The reporting has since been picked up by local and national media, including The New York Times, the Boston Globe, the St. Louis Post-Dispatch and the Albany Times Union.
Reporter Neil Bedi began reporting on defects surrounding the HeartWare Ventricular Assist Device after finding a pattern in the public data that looks at device malfunctions and product recalls held by the U.S. Food and Drug Administration. Bedi’s reporting found that the FDA had received thousands of reports of suspicious deaths and injuries linked to the device. Bedi worked through over 1,000 anonymous reports to identify deaths of patients resulting from device malfunctions.
In addition, in documents written by federal inspectors and obtained by ProPublica, the government knew about problems with the device’s manufacturer, and the government continued to pay for the device, even though the company, Medtronic, did not meet federal standards. The reporting exposed gaps in the government’s regulation of medical devices and showed the increased danger posed to vulnerable patients, who often have no means of recourse.
As Medtronic, by law, is shielded from lawsuits, Bedi and engagement reporters Maya Miller and Maryam Jameel reached out to current HeartWare patients through online communities and support groups. Patients who were interviewed could not replace the devices with alternative pumps due to the risks of the required open-heart surgery.
The reporting about the FDA’s data practices, combined with the stories from the patients, led to a Congressional inquiry from the House Oversight Committee and Medtronic reaching out to patients and offering expanded financial assistance to them.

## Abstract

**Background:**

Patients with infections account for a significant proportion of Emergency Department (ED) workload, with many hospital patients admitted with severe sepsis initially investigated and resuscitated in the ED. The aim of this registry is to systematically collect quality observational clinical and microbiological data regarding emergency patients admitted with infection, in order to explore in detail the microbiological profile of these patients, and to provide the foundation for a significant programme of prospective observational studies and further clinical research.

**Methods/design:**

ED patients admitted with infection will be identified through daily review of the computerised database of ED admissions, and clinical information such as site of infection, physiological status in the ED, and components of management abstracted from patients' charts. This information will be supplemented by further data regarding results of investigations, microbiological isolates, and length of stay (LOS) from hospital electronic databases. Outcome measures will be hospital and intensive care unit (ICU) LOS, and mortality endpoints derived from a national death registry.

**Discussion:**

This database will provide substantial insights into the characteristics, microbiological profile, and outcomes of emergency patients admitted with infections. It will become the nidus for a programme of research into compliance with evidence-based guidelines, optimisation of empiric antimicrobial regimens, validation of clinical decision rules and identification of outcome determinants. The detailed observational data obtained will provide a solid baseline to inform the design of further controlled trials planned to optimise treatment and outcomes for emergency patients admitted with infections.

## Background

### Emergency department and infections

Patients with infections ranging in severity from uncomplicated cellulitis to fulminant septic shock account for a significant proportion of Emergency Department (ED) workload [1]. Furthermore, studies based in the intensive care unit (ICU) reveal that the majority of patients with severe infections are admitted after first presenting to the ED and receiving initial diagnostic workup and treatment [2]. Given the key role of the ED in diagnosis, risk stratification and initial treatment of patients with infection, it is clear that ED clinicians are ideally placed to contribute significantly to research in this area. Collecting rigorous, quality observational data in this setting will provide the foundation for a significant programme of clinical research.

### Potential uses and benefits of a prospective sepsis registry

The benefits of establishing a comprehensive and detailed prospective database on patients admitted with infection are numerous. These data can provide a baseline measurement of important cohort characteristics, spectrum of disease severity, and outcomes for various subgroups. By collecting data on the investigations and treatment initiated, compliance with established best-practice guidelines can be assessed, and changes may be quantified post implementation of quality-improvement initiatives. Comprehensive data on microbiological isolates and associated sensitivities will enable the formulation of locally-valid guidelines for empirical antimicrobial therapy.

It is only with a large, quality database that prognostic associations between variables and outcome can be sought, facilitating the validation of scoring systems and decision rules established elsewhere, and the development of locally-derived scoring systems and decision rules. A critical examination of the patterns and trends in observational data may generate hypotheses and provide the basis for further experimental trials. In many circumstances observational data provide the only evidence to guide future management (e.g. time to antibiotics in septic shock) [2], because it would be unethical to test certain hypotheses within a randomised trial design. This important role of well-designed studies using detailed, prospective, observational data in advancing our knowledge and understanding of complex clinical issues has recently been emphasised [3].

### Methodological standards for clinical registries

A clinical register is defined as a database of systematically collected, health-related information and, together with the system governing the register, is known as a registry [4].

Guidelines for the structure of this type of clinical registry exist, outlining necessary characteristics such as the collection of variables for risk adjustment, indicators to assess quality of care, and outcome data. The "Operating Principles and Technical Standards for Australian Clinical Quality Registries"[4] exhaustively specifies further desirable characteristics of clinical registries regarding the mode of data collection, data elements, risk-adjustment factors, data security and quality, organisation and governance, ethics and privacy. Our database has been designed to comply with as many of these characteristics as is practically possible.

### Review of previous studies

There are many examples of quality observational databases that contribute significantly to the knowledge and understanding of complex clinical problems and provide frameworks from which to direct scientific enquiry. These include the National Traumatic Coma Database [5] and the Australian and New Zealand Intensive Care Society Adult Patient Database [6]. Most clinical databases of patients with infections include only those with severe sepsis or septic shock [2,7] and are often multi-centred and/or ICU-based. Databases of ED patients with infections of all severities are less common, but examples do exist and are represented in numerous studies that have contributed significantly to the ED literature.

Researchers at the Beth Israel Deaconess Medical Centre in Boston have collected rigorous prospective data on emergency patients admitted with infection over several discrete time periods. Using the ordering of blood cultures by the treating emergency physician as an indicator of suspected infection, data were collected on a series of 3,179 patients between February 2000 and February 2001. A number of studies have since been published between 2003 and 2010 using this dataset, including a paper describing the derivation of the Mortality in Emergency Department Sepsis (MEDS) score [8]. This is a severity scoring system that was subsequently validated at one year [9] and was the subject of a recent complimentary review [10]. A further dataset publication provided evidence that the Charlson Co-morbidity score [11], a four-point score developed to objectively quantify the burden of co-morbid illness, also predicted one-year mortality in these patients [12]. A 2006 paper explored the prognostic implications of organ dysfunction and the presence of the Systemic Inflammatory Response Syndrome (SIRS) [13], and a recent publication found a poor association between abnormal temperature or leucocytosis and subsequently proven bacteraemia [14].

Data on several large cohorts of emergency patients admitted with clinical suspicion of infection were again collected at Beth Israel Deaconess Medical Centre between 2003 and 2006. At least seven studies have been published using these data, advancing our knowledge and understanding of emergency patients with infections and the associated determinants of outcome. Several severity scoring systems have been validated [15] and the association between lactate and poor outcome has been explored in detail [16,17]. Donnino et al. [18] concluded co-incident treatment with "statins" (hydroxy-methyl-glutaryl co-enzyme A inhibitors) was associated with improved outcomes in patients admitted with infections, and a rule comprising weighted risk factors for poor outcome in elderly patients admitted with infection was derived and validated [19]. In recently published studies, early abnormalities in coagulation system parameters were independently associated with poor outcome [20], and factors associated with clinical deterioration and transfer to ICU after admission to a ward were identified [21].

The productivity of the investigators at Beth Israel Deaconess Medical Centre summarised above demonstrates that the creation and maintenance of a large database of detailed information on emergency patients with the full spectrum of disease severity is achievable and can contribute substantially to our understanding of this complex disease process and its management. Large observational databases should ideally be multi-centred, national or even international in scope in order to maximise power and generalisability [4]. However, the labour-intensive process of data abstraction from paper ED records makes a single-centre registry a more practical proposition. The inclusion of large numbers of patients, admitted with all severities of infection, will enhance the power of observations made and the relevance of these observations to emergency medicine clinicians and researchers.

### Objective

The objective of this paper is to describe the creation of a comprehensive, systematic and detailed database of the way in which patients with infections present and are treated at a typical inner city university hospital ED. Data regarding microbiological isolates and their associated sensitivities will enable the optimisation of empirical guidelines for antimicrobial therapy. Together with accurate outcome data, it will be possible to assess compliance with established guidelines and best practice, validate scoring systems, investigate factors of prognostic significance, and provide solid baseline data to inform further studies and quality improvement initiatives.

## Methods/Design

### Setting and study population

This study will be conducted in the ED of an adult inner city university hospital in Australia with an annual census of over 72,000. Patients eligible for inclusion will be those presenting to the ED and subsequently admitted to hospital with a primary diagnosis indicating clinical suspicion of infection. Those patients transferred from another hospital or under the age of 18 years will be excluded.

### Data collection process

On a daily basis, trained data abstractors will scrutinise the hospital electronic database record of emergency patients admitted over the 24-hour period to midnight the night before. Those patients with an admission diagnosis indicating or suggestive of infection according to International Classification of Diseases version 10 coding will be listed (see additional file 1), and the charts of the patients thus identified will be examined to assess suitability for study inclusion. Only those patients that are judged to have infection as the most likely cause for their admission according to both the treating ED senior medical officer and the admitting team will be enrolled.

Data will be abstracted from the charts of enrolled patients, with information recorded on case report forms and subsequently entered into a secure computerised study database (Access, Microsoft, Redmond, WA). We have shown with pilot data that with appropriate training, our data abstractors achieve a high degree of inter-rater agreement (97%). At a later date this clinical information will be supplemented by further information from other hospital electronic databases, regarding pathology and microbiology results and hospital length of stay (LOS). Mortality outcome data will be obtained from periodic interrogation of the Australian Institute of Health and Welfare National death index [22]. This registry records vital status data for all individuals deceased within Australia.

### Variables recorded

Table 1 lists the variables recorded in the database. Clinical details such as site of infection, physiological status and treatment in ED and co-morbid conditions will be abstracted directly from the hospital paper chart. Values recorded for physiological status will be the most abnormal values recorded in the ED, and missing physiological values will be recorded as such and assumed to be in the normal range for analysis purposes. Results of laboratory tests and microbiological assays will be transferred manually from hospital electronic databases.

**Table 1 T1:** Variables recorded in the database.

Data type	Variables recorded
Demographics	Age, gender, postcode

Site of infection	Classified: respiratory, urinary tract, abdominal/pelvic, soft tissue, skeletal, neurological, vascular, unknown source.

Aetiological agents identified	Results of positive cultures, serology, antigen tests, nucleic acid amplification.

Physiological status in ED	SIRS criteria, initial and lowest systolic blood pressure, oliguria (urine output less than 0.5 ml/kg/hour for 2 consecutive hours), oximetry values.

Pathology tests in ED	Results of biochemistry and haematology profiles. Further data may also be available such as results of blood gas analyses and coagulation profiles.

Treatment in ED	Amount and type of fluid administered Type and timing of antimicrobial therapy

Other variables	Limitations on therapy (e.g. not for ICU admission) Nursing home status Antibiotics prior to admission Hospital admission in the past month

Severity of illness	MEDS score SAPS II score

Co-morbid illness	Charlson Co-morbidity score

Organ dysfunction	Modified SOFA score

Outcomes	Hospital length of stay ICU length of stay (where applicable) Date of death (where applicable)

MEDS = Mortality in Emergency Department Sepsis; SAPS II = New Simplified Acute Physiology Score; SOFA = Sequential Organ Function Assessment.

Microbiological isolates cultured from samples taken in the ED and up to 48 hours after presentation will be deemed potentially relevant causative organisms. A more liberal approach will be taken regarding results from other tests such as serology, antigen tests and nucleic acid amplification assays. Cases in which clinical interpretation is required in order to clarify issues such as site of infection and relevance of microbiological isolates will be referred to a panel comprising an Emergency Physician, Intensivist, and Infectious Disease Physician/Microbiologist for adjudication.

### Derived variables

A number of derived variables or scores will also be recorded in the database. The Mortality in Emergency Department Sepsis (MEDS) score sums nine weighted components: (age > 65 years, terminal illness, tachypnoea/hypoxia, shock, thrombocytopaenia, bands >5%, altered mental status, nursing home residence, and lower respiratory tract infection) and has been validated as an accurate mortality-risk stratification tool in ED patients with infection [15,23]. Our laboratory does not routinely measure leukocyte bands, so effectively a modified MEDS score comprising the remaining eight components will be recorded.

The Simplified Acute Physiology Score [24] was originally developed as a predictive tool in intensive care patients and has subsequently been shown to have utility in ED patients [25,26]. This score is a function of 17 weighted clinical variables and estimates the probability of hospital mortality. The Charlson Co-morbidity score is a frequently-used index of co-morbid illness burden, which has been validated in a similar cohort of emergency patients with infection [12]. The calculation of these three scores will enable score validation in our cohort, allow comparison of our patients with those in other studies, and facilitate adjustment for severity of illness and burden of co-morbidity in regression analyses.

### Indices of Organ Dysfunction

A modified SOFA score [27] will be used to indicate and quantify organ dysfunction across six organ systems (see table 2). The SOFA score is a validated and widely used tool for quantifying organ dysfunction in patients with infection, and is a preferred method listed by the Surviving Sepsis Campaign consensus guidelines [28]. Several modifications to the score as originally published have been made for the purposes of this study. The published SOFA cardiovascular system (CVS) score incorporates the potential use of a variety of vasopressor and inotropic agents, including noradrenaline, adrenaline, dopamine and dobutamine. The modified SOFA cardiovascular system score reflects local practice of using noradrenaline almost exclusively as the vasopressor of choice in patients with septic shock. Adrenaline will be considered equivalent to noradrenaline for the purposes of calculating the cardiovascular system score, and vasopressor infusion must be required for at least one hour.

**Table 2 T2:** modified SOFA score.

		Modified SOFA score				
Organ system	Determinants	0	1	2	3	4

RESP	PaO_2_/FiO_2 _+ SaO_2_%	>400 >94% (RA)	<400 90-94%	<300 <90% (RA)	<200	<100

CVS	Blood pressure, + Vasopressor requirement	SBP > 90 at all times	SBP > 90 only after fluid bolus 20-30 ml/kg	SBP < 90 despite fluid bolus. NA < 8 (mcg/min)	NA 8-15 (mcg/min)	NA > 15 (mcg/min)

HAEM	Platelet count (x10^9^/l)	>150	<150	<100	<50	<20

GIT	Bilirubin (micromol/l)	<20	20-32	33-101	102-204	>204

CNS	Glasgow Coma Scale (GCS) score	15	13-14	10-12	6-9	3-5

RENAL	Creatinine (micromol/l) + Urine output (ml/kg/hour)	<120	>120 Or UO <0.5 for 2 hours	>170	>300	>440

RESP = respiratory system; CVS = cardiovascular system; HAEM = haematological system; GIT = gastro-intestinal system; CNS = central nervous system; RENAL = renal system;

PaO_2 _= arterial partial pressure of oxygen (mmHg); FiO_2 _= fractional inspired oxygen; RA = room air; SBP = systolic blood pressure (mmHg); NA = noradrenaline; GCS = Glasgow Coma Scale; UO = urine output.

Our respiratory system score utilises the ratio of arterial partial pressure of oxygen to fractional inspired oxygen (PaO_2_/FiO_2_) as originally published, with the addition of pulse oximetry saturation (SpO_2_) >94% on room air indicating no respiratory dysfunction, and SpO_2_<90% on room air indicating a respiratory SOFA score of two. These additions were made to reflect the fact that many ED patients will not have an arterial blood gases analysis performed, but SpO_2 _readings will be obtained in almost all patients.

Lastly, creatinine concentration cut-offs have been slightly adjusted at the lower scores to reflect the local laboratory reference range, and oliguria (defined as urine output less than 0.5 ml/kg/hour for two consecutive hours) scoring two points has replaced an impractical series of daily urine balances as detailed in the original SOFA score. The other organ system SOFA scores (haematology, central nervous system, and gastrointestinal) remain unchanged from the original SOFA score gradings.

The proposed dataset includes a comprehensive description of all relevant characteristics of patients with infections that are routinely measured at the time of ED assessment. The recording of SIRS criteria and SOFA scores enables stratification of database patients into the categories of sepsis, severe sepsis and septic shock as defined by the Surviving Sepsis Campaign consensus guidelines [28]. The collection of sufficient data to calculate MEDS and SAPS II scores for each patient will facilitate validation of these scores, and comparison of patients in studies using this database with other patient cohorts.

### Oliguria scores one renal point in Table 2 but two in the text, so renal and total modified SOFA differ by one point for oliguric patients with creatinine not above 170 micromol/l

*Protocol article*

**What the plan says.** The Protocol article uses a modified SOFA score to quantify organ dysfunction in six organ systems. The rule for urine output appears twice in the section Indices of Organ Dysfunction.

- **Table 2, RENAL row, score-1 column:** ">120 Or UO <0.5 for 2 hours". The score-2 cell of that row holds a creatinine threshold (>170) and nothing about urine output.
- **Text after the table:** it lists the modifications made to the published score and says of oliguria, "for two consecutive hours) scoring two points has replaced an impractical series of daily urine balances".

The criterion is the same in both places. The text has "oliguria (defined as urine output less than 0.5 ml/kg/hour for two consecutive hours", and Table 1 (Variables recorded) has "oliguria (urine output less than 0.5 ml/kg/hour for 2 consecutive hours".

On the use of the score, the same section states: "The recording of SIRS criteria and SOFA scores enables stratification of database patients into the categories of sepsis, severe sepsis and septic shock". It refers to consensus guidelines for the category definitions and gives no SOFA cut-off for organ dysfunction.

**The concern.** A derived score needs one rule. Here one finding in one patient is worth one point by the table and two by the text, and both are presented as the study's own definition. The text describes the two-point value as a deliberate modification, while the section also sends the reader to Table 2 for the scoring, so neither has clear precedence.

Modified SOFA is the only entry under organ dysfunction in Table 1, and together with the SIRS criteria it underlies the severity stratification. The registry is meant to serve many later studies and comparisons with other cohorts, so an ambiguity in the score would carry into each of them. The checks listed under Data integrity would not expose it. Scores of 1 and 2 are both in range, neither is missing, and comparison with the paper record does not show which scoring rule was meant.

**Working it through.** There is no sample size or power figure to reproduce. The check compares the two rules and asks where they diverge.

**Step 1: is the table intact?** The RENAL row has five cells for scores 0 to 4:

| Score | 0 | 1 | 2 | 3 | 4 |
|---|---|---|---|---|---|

Last year, The American Prospect’s Jonathan Guyer set out to expose how national security decision-making works in President Joe Biden’s inner circle with a laser focus on severely undercovered corporate backgrounds. Guyer published numerous articles on how strategic consultants were appointed as foreign-policy leaders.
Guyer analyzed hundreds of pages of government ethics filings, obtained leaked corporate documents, mined social-media posts and interviewed dozens of watchdogs, ethics experts and current and former officials to find the information to use in his reporting. His reporting revealed that most senior Biden foreign-policy officials held down jobs in think tanks, academia and as strategic consultants, but that they frequently concealed the much more lucrative private-sector jobs in press releases and nomination announcements.
To reach new audiences, Guyer hosted public panels and joined radio programs. On social media, he shared new findings from the latest documents published by the Office of Government Ethics.
Guyer’s sustained attention to ultra-connected firms had led to several resignations. In response to Guyer’s reporting in July 2020, then-Biden campaign adviser Tony Blinken withdrew as managing partner of the firm he co-founded, WestExec Advisors, and its related private equity firm, and Jake Sullivan, Biden’s national-security adviser, left Macro Advisory Partners.
Winners will be honored during the President's Installation Banquet at MediaFest22, SPJ’s annual convention, in Washington, D.C., Oct. 29.